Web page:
Black, Henry Nelson

BLACK, Henry Nelson (1854-1922) was a Boston architect who, with his partner Gridley J.F. Bryant, established an office in Saint John, N.B. shortly after the Great Fire there on 20 June 1877 (see list of works under Bryant & Black). Born at Malden, Massachusetts on 1 August 1854 he graduated from the Boston School of Technology in 1872 and worked in the office of Bryant & Rogers for five years as foreman and designer. In early 1877 he formed a partnership with his former employer in Boston and moved to Saint John, New Brunswick to take charge of the branch office of the firm. On the dissolution of their partnership he commenced practice on his own behalf in early 1878 (Daily Telegraph [Saint John], 5 Jan 1878, 3). By late 1880 he had left Saint John and taken up residence in Fredericton, N.B. where he was ' the service of the Attorney-General of the province and built churches, dwellings and other edifices'. He was also active in Woodstock, N.B. in 1883-84 where he 'practically rebuilt the town after its destruction by fire'. Black then moved to Eastport, Maine in October 1886 where many of his designs were used in the rebuilding of Water Street after the town centre had been destroyed by fire. Among the nineteen buildings which he planned there were the Masonic Block (1888) and the Beckett Block.

In 1890 Black left New England and moved to the west coast of the United States, settling at Fairhaven, Washington where he formed a partnership with Frank Longstaff, his colleague from Boston who has also worked in G.J.F. Bryant's office. In 1895 Black relocated in Montana and submitted plans in the competition for the State Capitol Building at Helena, but his proposal was passed over in favour of the scheme by George R. Mann of St. Louis. Black took up residence in Anaconda, Montana where his career flourished, and he designed the Methodist Church, remodeled the City Hall, and planned the Hospital Annex to the State Insane Asylum. He continued to live and work under his own name, and then in partnership with Joseph N. Smith, as Smith & Black, Architects, and he later established dual offices with his old friend Frank Longstaff of Missoula, as Black & Longstaff, with Black serving clients in Anaconda, and Longstaff living and working in Missoula. Their best-known work was the Renaissance Revival design for the Cascade County Court House in Great Falls, Montana (1901-02). In 1903, it was announced that H.N. Black would move once again, this time to Spokane, Washington (Spokesman-Review [Spokane], 9 Oct. 1903, 5), but he was restless, and constantly on the move looking for new architectural commissions; within one year, he had moved to Moscow, Idaho, where he designed First Methodist Church (1904), one of the most significant examples of Richardsonian Romanesque architecture to be found in that state. This was followed by an equally impressive design for First Methodist Church at Lewiston, Idaho (1907-09).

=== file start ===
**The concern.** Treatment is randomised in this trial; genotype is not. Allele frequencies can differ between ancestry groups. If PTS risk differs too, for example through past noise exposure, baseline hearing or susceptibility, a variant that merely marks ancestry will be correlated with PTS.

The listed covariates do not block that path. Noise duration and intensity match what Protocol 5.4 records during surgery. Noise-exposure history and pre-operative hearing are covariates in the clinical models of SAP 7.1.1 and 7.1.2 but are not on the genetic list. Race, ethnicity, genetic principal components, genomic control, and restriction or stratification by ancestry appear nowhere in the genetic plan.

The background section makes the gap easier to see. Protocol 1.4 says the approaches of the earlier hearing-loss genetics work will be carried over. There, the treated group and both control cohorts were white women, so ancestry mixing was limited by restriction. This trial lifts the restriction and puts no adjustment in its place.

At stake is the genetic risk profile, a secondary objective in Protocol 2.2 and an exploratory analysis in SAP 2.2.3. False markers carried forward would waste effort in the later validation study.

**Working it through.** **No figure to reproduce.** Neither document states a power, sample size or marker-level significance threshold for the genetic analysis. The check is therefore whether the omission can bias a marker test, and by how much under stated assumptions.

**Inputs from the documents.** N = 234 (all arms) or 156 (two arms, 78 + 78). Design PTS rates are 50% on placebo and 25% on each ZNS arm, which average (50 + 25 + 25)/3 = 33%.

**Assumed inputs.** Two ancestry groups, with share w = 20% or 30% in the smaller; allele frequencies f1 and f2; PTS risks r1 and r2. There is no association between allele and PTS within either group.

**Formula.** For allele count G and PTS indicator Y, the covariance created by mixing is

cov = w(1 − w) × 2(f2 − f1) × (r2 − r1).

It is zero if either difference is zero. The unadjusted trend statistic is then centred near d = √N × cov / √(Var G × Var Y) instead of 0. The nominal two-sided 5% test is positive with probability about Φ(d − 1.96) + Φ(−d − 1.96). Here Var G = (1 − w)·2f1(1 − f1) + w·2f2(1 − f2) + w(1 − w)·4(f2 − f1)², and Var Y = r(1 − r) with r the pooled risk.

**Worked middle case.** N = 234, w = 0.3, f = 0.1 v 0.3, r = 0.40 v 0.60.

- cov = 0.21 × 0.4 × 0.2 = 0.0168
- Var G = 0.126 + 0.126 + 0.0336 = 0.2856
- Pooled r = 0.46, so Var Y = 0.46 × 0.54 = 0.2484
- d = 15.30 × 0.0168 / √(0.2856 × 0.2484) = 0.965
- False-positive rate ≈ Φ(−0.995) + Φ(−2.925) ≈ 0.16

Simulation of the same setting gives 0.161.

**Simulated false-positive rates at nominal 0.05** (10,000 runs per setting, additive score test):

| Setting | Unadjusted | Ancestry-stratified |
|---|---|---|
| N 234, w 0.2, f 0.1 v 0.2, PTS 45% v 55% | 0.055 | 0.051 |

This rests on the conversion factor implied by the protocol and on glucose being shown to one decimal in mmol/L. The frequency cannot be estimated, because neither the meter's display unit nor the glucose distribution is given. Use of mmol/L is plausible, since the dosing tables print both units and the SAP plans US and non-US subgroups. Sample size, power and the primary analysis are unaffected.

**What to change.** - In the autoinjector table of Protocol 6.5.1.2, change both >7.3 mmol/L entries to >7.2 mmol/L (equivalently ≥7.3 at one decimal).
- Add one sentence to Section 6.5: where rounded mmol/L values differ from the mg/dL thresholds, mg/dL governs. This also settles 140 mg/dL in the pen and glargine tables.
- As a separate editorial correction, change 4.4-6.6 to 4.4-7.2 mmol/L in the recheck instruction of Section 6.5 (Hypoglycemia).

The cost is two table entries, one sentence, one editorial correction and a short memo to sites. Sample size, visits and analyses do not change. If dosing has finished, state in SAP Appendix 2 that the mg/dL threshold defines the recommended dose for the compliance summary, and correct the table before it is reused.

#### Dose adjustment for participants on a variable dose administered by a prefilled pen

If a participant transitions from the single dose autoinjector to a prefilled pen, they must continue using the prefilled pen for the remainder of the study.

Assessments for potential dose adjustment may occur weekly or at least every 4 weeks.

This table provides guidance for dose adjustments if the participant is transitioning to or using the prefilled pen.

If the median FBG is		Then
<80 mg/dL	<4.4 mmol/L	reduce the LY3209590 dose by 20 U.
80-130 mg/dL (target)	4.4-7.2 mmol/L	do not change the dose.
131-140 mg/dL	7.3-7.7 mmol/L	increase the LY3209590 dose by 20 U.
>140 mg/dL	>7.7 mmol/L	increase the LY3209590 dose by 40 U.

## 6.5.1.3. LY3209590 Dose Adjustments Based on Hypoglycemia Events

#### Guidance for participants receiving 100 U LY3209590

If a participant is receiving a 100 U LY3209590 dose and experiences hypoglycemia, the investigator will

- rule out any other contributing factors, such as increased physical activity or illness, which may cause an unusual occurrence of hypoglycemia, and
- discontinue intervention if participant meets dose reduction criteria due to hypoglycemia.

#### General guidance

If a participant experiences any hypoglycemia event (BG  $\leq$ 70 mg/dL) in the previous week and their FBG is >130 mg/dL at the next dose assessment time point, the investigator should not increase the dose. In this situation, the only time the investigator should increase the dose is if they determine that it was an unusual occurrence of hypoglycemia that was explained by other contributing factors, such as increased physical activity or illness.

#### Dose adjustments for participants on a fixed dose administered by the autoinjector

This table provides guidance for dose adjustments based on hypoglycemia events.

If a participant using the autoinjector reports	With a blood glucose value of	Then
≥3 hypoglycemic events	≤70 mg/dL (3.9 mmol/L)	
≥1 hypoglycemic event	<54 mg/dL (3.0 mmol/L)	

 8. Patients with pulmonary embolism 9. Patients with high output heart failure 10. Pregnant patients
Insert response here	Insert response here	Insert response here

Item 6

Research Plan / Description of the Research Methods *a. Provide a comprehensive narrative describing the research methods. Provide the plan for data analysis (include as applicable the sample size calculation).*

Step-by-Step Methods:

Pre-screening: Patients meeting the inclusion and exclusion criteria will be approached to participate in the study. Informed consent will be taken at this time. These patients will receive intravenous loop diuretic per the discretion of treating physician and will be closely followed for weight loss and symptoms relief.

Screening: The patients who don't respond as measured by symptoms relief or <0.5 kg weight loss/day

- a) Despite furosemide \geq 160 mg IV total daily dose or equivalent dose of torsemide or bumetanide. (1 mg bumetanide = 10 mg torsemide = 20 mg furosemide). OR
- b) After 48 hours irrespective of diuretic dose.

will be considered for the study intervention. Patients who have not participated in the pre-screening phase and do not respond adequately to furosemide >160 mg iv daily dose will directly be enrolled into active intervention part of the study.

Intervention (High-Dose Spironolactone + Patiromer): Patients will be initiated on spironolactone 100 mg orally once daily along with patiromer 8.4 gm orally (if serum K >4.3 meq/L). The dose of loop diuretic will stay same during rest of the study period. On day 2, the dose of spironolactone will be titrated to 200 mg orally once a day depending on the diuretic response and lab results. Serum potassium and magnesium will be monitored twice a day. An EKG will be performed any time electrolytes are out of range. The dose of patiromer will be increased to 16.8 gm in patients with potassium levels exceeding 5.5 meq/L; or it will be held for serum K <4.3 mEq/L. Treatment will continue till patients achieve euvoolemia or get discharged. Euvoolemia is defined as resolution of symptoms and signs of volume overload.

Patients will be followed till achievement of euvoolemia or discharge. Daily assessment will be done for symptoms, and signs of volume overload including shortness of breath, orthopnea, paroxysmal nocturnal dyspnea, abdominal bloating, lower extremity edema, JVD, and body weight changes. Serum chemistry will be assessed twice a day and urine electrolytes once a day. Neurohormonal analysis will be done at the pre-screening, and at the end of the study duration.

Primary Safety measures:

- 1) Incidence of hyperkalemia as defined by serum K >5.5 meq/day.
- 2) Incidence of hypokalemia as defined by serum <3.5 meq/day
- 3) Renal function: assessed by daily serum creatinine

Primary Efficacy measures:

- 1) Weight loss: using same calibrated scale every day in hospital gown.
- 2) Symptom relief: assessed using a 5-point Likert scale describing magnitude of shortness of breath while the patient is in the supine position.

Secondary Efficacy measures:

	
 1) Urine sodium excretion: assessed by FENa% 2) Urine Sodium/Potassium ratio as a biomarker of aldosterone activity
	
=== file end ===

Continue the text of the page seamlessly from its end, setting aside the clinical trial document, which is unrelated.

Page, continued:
By 1909, Black had shifted his office to Oregon, where he lived and worked in Portland, choosing to focus on his specialty of ecclesiastical design. He obtained commissions for Methodist churches in Pendleton, in Portland, and in Salem, Oregon during the period from 1909 to 1912. Few references to the work of H.N. Black after 1914 have been found, and he died after a lengthy illness at Great Falls, Montana on 28 October 1922 (obituary in the Great Falls Tribune, 29 Oct. 1922; biography in Progressive Men of the State of Montana, 1902, 999-1000; inf. Montana Historical Society, Helena, Mont.)

Henry N. BLACK (works in Saint John, N.B. unless noted)

PRINCE WILLIAM STREET, commercial block for J. McKoskery, 1877 (Daily News [Saint John], 29 Nov. 1877, 3)
PORTLAND, commercial block on Main Street for William Gray, Robert C. Gordon and Mrs. John McJunkin, 1878 (Saint John Daily Telegraph, 15 Feb. 1878, 2, t.c.; Daily News [Saint John], 4 July 1878, 3, descrip. but incorrectly attributed to 'William C. Black, Architect' [sic]
HOGAN & WALSH'S SALOON, in the Magee Block, Water Street, 1878 (The Torch, i, 6 April 1878, 116, descrip.)
KING SQUARE, facing Sydney Street, block of seven houses for C.A. Robertson, 1878 (Daily News [Saint John], 5 Nov. 1878, 3, descrip.)
(with William P. Clarke) UNION STREET OPERA HOUSE, 1878 (Saint John Daily Telegraph, 29 Oct. 1878, 11 Dec. 1878, 3)
LINCOLN, N.S., Methodist Church, 1880 (Daily Sun [Saint John], 9 June 1880, 3, descript.)

LONGSTAFF & BLACK (works in Washington State, USA)

BELLINGHAM, WASH., 'Wardner's Castle', a large residence for James Wardner, 15th Street at Knox Street, 1890 (R. Kirk & C. Alexander, Exploring Washington's Past, 1995, 220)
BELLINGHAM, WASH., The Longstaff & Black House, a large residence divided into two units, one for Frank Langstaff, architect, and one for Henry N. Black, architect, Gambier Street, 1890 (R. Kirk & C. Alexander, Exploring Washington's Past, 1995, 220)